News Feature | March 28, 2014

New Drugs Aim To Treat Ebola

By Marcus Johnson

Researchers are working on developing new drugs that could treat the Ebola virus. In January, Tekmira Pharmaceuticals began a human trial for an experiment treatment. There has been other recent work on a treatment as well. Scripps Research Institute professor Erica Ollmann Saphire claims that “there are already candidate cocktails that can be used in an emergency.”

The Tekmira Pharmaceuticals research was funded by a $140 million contract with the US government's Defense Department. The Scripps Research Institute is also receiving funding for developing Ebola treatments. The US National Institutes of Health awarded Saphire's group at the Scripps Research Institute $28 million through a five year grant.

Industry experts believe that Ebola has not been looked at as a viable option for a commercial drug product by pharmaceutical companies. There have been less than 10,000 cases of Ebola since it was discovered, which limits its profitability. Still, some researchers are testing cancer drugs from pharmaceutical giants such as Novartis and finding some success. A study from 2012 found that two cancer drugs from Novartis, Gleevec and Tasigna, also worked to prevent death in a significant amount of animals with the virus.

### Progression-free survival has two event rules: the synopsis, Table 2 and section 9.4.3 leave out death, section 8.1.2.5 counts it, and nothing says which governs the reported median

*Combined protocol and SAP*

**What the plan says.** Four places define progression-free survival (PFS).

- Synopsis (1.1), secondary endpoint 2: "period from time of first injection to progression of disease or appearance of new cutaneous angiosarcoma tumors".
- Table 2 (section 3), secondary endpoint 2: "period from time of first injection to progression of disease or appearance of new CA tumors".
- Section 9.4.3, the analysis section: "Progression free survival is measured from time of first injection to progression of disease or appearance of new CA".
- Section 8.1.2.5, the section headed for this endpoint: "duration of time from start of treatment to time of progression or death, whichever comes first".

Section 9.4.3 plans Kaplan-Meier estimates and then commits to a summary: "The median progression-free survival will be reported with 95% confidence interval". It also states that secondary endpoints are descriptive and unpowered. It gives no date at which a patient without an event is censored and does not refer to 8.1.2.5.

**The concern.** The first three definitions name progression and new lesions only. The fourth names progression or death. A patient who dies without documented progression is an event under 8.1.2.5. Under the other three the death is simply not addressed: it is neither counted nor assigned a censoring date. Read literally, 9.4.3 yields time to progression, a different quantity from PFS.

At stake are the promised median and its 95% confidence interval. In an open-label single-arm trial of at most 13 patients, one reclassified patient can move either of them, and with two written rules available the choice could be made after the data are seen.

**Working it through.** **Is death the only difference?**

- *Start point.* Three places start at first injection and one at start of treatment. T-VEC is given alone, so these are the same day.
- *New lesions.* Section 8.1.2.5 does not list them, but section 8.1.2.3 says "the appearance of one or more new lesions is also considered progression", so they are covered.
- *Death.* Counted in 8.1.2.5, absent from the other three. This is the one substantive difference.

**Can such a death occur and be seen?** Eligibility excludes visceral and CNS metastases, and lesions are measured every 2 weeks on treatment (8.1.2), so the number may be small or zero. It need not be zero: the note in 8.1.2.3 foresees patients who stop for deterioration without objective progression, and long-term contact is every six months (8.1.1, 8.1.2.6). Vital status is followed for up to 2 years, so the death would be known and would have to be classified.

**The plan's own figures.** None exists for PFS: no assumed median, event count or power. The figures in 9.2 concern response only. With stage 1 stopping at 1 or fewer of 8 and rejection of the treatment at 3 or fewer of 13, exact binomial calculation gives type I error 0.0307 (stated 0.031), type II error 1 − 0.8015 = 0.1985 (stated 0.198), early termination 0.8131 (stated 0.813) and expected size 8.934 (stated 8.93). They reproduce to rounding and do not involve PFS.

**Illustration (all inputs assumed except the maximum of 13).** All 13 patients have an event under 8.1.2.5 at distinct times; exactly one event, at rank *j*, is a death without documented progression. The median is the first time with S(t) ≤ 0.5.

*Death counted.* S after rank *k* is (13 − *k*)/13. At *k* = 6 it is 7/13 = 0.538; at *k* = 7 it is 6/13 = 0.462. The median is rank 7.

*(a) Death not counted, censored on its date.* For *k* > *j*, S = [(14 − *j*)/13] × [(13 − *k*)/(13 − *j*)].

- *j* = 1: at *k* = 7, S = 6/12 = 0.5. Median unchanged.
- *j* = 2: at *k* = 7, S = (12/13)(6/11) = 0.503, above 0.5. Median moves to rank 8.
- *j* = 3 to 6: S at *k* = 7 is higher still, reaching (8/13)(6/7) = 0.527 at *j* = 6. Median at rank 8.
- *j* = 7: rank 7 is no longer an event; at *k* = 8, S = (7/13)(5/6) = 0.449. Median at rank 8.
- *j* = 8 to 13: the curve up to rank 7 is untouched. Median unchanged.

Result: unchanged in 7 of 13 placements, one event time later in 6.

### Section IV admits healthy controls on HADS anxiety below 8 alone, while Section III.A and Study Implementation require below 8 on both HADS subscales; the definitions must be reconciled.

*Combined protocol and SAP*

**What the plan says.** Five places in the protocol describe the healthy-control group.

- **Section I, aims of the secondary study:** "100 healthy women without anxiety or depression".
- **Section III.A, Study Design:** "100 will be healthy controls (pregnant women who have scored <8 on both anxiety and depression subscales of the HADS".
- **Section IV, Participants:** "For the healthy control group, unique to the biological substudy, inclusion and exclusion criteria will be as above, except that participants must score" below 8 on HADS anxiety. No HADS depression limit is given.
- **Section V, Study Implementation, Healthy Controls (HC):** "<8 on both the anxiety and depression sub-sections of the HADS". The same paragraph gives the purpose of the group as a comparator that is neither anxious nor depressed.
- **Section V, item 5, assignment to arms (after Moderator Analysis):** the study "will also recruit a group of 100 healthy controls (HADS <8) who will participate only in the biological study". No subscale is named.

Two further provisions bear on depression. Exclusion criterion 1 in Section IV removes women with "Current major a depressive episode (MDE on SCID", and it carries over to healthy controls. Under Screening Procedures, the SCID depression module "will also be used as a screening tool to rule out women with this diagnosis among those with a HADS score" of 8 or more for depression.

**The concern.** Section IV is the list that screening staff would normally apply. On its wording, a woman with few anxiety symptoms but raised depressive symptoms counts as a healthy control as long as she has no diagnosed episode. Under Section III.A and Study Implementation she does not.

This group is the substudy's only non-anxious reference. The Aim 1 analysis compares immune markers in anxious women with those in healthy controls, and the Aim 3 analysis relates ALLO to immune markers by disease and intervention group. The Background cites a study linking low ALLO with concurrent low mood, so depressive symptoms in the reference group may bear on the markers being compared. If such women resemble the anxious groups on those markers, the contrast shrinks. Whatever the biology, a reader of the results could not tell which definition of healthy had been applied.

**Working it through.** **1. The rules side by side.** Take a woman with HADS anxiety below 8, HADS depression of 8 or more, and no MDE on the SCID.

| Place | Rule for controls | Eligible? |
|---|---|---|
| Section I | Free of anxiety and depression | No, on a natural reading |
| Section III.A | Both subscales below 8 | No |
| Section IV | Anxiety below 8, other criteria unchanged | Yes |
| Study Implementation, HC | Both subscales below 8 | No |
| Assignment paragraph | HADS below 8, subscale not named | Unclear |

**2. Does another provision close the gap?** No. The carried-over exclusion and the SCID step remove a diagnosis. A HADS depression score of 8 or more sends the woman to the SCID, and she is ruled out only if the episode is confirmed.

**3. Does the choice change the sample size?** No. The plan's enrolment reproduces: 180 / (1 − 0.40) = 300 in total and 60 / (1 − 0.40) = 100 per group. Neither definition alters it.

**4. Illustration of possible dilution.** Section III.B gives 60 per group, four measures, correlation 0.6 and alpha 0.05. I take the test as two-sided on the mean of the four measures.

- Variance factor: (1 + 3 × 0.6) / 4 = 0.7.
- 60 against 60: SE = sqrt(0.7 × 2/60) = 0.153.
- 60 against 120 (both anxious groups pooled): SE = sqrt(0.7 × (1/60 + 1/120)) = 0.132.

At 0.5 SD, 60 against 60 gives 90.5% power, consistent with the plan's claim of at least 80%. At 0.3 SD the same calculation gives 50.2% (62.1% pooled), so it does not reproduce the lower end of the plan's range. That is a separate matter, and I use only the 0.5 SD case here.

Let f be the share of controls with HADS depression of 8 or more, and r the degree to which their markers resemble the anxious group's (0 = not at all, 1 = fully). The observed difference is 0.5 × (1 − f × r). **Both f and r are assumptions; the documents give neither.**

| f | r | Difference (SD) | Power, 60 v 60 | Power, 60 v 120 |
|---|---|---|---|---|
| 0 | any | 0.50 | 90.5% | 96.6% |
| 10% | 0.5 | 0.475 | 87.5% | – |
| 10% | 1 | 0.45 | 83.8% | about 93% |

Ebola has remained a deadly disease, usually occurs in emerging countries. Ebola is responsible for the death of 90% of people who are afflicted with the virus. A recent outbreak in Guinea killed 63 people, and the virus remains feared throughout Africa. Still, the World Health Organization has not issued any travel restrictions and claims that the risk to visitors is low.